Gold prices, debt pull dollar reserves below $100 billion


LOWER gold prices in the international market as well as the government’s debt payments pulled down gross international reserves (GIR) to below $100 billion in February, according to the Bangko Sentral ng Pilipinas (BSP).

The BSP’s preliminary data showed the country’s GIR settling at $99.3 billion at the end of February 2023 from the $100.7 billion in January 2023. The GIR was at $107.8 billion in February 2022.

The BSP’s reserve assets consist of foreign investments, gold, foreign exchange, reserve position in the International Monetary Fund (IMF), and special drawing rights.

“The month-on-month decrease in the GIR level reflected mainly the National Government’s [NG] net foreign currency withdrawals from its deposits with the BSP to settle its foreign currency debt obligations and pay for its various expenditures, and downward adjustments in the value of the BSP’s gold holdings due to the decrease in the price of gold in the international market,” BSP explained.

The latest GIR level, BSP said, represented a more than adequate external liquidity buffer equivalent to 7.5 months’ worth of imports of goods and payments of services and primary income.

GIR is deemed adequate if it can finance at least three months’ worth of the country’s imports of goods and payments of services and primary income.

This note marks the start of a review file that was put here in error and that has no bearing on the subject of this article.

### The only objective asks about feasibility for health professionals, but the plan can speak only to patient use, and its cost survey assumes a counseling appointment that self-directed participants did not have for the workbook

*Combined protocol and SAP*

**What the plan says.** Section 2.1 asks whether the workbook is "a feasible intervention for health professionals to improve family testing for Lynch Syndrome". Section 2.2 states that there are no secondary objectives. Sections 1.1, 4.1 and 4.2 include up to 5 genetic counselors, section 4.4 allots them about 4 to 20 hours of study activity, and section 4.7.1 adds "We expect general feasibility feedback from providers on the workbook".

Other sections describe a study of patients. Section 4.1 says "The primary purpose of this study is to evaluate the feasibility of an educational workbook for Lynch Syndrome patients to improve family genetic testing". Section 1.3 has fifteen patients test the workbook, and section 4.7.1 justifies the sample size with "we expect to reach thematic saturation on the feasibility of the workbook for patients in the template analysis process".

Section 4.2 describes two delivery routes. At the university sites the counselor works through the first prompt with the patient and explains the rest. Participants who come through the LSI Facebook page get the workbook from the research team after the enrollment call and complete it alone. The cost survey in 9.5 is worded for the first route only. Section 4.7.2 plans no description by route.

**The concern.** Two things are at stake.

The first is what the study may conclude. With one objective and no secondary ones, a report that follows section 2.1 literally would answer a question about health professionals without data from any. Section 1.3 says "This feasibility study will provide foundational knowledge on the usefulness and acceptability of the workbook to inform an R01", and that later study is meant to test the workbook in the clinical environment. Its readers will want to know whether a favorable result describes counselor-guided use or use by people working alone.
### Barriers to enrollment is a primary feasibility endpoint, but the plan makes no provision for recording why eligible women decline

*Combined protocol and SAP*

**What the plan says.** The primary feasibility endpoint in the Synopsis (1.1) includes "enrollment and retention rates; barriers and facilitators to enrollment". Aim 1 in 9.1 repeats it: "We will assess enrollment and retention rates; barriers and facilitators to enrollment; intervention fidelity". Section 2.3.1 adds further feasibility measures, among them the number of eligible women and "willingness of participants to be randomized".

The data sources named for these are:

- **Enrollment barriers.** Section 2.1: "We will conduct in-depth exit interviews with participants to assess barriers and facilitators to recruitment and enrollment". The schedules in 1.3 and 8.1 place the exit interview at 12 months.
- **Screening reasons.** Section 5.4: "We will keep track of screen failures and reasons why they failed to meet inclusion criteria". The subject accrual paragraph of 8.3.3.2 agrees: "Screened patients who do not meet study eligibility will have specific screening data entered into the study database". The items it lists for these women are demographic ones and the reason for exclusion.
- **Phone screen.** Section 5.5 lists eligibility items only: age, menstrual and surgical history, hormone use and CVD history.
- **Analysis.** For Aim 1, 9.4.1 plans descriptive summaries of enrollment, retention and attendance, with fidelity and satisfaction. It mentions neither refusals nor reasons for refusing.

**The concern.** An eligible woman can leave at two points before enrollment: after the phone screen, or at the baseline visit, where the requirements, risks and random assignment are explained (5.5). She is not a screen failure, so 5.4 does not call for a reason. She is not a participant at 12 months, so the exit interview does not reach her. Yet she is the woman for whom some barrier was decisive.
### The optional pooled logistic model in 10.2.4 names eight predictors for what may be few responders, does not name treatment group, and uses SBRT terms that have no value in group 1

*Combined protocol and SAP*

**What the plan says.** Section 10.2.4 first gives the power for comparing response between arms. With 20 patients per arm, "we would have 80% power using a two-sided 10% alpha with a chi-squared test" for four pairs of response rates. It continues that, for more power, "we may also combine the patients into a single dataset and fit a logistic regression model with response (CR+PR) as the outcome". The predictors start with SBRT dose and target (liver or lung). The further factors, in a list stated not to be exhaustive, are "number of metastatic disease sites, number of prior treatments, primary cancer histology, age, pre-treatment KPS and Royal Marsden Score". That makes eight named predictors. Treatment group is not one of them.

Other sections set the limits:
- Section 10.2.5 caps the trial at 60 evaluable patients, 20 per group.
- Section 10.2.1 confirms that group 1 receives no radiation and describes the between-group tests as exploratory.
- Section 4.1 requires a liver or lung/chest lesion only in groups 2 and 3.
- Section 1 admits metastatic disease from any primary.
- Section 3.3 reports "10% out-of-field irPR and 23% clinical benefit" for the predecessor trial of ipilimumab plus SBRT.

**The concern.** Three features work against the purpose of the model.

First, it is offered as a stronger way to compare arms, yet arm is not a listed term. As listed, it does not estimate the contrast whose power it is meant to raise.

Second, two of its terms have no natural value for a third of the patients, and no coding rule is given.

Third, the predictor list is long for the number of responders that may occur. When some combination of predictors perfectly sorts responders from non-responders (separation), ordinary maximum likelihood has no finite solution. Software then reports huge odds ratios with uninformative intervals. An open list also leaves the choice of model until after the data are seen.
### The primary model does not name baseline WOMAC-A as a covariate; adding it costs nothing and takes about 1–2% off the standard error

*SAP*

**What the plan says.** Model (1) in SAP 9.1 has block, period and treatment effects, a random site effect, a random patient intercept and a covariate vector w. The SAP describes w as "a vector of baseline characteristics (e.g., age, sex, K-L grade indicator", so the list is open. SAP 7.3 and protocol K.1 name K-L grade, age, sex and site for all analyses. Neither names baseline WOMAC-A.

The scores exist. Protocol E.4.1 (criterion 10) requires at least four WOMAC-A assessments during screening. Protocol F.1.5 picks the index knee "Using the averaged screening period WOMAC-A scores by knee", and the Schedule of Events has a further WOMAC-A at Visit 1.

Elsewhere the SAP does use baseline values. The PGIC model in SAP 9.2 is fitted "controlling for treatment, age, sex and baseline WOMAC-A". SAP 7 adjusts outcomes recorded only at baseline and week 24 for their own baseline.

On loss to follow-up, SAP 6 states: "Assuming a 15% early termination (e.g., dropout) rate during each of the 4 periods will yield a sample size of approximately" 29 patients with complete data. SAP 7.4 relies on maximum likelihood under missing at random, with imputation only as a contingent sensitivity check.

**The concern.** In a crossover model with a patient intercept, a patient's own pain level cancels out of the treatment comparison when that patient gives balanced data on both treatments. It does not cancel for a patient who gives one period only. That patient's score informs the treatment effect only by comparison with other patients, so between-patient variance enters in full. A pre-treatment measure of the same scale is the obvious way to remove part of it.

Further, BSP said the GIR in February is 6.1 times the country’s short-term external debt based on original maturity and 4.1 times based on residual maturity.

The BSP said the net international reserves, which refers to the difference between the BSP’s reserve assets or GIR and reserve liabilities or short-term foreign debt and credit and loans from the IMF, also decreased.

The data showed the net international reserves declined by $1.3 billion to $99.3 billion as of February 2023 from $100.6 billion in January 2023.

BSP said short-term debt based on residual maturity refers to outstanding external debt with original maturity of one year or less, plus principal payments on medium- and long-term loans of the public and private sectors falling due within the next 12 months.

It added that the level of GIR, as of a particular period, is considered adequate, if it provides at least 100 percent cover for the payment of the country’s foreign liabilities, public and private, falling due within the immediate 12-month period.

Image credits: Roman Romaniuk |